Research: Commentary

China, North Korea, and the United States

March 10, 2005 | Testimony

By Selig S. Harrison

China, North Korea and the United States
Selig S. Harrison

Senior Scholar, Woodrow Wilson International Center for Scholars

Director, Asia Program, Center for International Policy

Chairman, Task Force on U.S. Korea Policy


Testimony Prepared for a Hearing of the U.S.-China Economic and Security Review Commission on "China’s Proliferation Practices and Role in the North Korea Crisis," March 10, 2005, Dirksen Senate Office Building, Washington

Thank you, Mr. Chairman. I will begin with a discussion of China's priorities in dealing with the denuclearization of North Korea and will then suggest how the United States can work more effectively with China, South Korea, Japan and Russia in negotiating a definitive end to the North Korean nuclear weapons program.

My observations are based on extensive discussions in Beijing concerning North Korea from April 10th to 24th and December 12th to 16th, 2004, together with four decades of study of the Chinese role in Northeast Asia as Senior Fellow in charge of Asian Studies at the Brookings Institution from 1963-1965; as Northeast Asia Bureau Chief for the Washington Post from 1968-1972; and as a Senior Associate of the Carnegie Endowment for International Peace from 1974-1996. I am currently a Senior Scholar of the Woodrow Wilson International Center for Scholars and Director of its Project on Oil and Gas Cooperation in Northeast Asia, and Director of the Asia Program at the Center for International Policy. (see bio sketch attached).

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In earlier testimony before this Commission, Ambassador Stephen Bosworth declared on July 26th, 2003, that "China has basically three fundamental objectives in the Korean peninsula: no nukes, no war, no collapse." I endorse this assessment. Of these three priorities, the most important in Chinese calculations is to forestall a war by keeping the United States engaged in six-party negotiations with North Korea of indefinite duration.

The danger of a war resulting from a U.S. effort to promote regime change in Pyongyang is taken seriously in Beijing in the context of two related factors: a) a war in Iraq in which the United States has proved willing to accept heavy casualties in order to remove a dictatorial regime, and b) the stated desire for regime change that underlies U.S. policy toward North Korea, exemplified by the President's statement to Bob Woodward in Bush At War that he "loathes" Kim Jong Il and would like to "topple" his regime.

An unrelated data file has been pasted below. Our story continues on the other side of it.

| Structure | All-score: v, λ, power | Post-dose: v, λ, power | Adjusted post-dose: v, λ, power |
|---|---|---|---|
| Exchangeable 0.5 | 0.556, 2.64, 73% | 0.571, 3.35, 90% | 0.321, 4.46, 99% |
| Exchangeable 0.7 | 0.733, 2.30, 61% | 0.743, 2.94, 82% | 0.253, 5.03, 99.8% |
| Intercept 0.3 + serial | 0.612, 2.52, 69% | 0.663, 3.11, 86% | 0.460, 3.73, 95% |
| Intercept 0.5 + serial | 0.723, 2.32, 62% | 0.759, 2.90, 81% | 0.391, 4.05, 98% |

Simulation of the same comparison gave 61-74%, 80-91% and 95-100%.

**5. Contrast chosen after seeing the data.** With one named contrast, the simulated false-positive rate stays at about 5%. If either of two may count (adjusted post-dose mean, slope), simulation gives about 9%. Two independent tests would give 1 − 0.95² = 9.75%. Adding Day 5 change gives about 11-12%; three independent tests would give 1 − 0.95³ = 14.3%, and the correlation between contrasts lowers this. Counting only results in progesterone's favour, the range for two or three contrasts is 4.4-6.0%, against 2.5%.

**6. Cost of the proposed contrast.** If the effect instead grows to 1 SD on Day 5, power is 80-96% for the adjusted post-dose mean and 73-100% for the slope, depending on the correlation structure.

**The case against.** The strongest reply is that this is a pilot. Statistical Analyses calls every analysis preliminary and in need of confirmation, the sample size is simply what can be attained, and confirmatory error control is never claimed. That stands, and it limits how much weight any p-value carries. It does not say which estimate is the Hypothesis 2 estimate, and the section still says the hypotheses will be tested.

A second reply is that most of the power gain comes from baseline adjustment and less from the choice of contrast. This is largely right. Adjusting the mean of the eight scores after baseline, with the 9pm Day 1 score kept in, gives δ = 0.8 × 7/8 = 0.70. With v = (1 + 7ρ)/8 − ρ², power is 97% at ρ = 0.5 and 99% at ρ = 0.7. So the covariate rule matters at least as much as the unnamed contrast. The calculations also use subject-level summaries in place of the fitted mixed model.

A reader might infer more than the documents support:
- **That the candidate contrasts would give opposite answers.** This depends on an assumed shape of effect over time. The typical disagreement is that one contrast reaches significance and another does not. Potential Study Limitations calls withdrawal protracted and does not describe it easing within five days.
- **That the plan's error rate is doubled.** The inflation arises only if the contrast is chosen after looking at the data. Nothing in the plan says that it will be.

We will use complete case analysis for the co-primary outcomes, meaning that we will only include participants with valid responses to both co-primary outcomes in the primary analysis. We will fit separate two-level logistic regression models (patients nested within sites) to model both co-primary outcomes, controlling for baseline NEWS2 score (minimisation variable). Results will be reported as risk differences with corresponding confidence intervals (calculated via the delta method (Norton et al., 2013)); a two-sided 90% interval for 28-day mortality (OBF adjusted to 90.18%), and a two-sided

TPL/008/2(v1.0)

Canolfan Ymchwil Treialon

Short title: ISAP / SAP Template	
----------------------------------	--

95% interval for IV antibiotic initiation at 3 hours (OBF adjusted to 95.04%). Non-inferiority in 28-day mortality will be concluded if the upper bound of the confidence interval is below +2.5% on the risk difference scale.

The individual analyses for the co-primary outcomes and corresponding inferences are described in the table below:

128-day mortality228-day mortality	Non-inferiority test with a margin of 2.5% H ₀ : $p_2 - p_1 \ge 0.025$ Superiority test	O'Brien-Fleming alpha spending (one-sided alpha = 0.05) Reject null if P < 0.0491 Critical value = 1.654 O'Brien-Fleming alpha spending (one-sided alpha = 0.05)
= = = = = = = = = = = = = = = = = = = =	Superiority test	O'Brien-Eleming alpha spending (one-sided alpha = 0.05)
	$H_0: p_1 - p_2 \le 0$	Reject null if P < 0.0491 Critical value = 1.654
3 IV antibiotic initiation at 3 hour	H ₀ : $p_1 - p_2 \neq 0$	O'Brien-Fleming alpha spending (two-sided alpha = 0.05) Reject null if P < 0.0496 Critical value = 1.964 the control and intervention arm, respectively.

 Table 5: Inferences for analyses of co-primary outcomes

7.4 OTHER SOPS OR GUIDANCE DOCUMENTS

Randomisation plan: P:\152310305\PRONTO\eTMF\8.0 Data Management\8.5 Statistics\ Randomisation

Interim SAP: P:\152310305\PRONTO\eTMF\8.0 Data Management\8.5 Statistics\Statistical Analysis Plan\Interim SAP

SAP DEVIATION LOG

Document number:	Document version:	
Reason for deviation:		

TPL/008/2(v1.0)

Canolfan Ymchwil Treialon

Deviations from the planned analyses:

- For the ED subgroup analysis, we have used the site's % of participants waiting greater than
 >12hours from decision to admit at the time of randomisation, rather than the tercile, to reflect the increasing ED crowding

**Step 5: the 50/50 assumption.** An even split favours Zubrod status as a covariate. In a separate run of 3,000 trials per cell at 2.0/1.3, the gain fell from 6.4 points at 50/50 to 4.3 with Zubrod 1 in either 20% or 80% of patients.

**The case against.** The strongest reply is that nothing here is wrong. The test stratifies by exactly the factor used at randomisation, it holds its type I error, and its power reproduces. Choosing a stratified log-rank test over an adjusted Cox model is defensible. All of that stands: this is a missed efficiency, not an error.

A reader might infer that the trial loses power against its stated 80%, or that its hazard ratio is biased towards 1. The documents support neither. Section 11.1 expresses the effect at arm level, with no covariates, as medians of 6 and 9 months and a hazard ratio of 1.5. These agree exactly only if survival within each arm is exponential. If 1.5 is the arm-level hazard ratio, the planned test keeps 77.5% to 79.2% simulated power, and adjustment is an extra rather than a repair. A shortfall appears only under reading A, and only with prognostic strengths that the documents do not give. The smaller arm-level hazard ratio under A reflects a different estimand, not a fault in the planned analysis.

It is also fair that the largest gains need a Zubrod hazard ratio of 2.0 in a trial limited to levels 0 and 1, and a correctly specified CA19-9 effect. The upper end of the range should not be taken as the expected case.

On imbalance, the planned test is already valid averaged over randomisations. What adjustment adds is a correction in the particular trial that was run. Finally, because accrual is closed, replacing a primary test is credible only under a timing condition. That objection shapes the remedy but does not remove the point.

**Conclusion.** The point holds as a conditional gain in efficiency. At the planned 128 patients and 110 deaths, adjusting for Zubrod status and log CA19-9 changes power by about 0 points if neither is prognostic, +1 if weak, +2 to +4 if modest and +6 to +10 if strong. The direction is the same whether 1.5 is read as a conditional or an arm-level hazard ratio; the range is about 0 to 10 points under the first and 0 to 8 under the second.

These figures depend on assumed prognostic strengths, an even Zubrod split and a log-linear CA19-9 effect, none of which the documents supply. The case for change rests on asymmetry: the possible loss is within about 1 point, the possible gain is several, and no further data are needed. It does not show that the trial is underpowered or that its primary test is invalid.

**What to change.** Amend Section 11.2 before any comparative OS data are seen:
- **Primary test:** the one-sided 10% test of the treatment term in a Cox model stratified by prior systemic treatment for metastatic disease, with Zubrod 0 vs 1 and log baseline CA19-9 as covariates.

Given its focus on avoiding an inadvertent or deliberate war, China would like to see a clear end to a U.S. policy that is based on a hope for regime change and a desire to promote it with the help of China. What China wants, accordingly, is a denuclearization agreement linked to the normalization of U.S. and Japanese relations with Beijing.

In this connection several think tank specialists and Foreign Ministry officials in Beijing expressed dissatisfaction with a key feature of the June 24th, 2004, U.S. proposal for North Korean denuclearization. In this proposal the Administration stated explicitly that even if North Korea agreed to a satisfactory denuclearization agreement with full verification, the United States would not be prepared to normalize relations. This position contrasted sharply with the South Korean proposal on June 24th that explicitly envisaged the normalization of U.S. and Japanese relations with Pyongyang in tandem with denuclearization.

Most U.S. discussion of China's role focuses on its objective of "no nukes" in Korea and how China can be induced to apply decisive leverage, especially economic leverage, to bring about North Korean acceptance of a denuclearization agreement. However, little attention is paid to how China views the June 24th U.S. denuclearization proposal. "China would like to see a more flexible and practical U.S. policy toward North Korea instead of a take-it-or-leave it proposal," observed a middle-level Chinese Foreign Ministry official, Anne Wu, in a forthcoming article (Washington Quarterly, Spring, 2005).

Specifically, China favors a step-by-step denuclearization process based on simultaneous concessions, in which at each step the two sides exchange "words for words" and "action for action." By contrast, the U.S. proposal would require North Korea to reveal all of its nuclear capabilities at the outset of negotiations and to "permit the publicly disclosed and observable disablement of all nuclear weapons/weapons components and key centrifuge parts" before the U.S. indicates what incentives would be offered in return.

Publicly, Beijing does not express its criticisms of U.S. policy, in order to keep relations with Washington on an even keel. This is partly because it feels dependent on U.S. goodwill for its energy security and partly because it wants to neutralize U.S. support for Taiwan in any future crisis.